County Experiences New COVID-19 Spike

“People are not taking this seriously. People are not following the guidelines. People are not wearing masks.”

William Ours, administrator of the Hardy County Health Department updated the Hardy County Commission on the status of COVID-19 cases in the county on Tuesday, Sept. 1. The news was not good.

“Beginning on August 12, we went for nine days without a positive case. Then we went from zero to 12 in six days.”

As of Friday, Sept. 4, there were 75 total positive cases of COVID-19 in the county. Of those 68 have recovered, 7 are quarantined at home and two are hospitalized.

Statewide, there were 11,037 positive cases and 243 deaths attributed to the pandemic.

“This is how serious this is,” Ours said. “We have a 48-year-old male, with no underlying conditions but hypertension, on a ventilator.

“We are going to start loosing people in the county if people don’t start taking this seriously.”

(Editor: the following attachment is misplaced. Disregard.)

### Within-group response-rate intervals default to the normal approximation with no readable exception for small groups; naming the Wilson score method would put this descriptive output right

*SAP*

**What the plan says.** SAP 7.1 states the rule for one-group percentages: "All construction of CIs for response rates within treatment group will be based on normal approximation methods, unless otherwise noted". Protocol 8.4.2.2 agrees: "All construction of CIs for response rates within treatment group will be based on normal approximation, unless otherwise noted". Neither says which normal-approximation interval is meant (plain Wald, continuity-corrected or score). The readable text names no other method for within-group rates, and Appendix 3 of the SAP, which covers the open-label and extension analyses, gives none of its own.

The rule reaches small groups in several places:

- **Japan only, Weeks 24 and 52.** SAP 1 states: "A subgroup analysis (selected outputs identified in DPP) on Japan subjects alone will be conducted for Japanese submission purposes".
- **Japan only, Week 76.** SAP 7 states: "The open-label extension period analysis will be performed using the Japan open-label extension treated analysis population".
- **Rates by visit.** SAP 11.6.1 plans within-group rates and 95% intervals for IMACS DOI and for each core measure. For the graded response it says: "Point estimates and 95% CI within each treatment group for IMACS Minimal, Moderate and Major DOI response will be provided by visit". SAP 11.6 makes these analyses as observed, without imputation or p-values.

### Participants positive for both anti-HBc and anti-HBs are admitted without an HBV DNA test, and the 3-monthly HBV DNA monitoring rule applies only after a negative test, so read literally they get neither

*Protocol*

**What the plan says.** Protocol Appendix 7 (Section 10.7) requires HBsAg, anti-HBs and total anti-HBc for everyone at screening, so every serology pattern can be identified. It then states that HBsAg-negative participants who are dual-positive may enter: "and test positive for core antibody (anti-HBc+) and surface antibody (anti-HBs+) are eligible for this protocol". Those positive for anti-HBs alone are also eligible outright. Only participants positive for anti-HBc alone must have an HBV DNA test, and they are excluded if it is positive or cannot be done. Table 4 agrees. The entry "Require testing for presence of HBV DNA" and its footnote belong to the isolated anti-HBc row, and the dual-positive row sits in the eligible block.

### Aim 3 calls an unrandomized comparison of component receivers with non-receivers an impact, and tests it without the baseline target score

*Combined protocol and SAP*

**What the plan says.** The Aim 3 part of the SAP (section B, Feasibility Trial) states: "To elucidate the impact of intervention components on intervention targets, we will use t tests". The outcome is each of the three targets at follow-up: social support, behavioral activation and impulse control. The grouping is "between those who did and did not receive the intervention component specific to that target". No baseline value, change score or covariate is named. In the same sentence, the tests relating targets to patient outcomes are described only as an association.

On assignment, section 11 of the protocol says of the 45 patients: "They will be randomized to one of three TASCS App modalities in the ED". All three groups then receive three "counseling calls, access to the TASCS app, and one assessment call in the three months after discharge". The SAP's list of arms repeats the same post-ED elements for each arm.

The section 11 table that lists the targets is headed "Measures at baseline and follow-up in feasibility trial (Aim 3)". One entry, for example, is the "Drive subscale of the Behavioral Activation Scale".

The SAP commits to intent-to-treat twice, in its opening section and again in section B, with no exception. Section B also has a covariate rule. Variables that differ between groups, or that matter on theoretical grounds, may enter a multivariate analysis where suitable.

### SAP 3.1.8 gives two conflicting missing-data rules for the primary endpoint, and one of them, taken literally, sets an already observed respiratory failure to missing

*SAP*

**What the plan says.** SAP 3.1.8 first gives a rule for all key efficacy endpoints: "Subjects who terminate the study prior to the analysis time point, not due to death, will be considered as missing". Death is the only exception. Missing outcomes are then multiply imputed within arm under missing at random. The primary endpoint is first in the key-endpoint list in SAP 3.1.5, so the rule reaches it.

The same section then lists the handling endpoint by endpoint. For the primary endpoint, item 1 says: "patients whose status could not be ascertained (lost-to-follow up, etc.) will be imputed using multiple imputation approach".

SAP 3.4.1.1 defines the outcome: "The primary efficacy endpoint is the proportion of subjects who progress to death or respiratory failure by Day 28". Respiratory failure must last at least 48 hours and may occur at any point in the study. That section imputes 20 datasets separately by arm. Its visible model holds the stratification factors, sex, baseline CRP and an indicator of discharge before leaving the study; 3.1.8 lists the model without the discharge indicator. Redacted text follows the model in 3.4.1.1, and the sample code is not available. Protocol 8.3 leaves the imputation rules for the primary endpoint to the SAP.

Ours told the Examiner, the current active cases are the result of community spread and cannot be linked to a specific activity. There were rumors some of the recent positive cases were the result of a church gathering.

“I feel like a broken record,” he said. “People are not following the guidelines. They are not wearing masks. They are not taking this seriously.”

Ours said he walks into a business and people immediately put a mask on. “They don’t realize, I can see them through the window and see them put their mask on when they see us (Health Department employees) come in,” he said.

“This will effect our kids and when and how they go back to school, athletic events, the whole nine yards.”

The West Virginia Department of Health and Human Resources has established a color-coded system to determine whether and how school systems can operate.

Ours said with flu season coming, he fears there will be issues in the county. He expects to have flu vaccine beginning next week.

“We will get the flu vaccine, but we may have to adjust our deliver system,” he said. “We may schedule some drive-through clinics, so people don’t even have to get out of their cars.”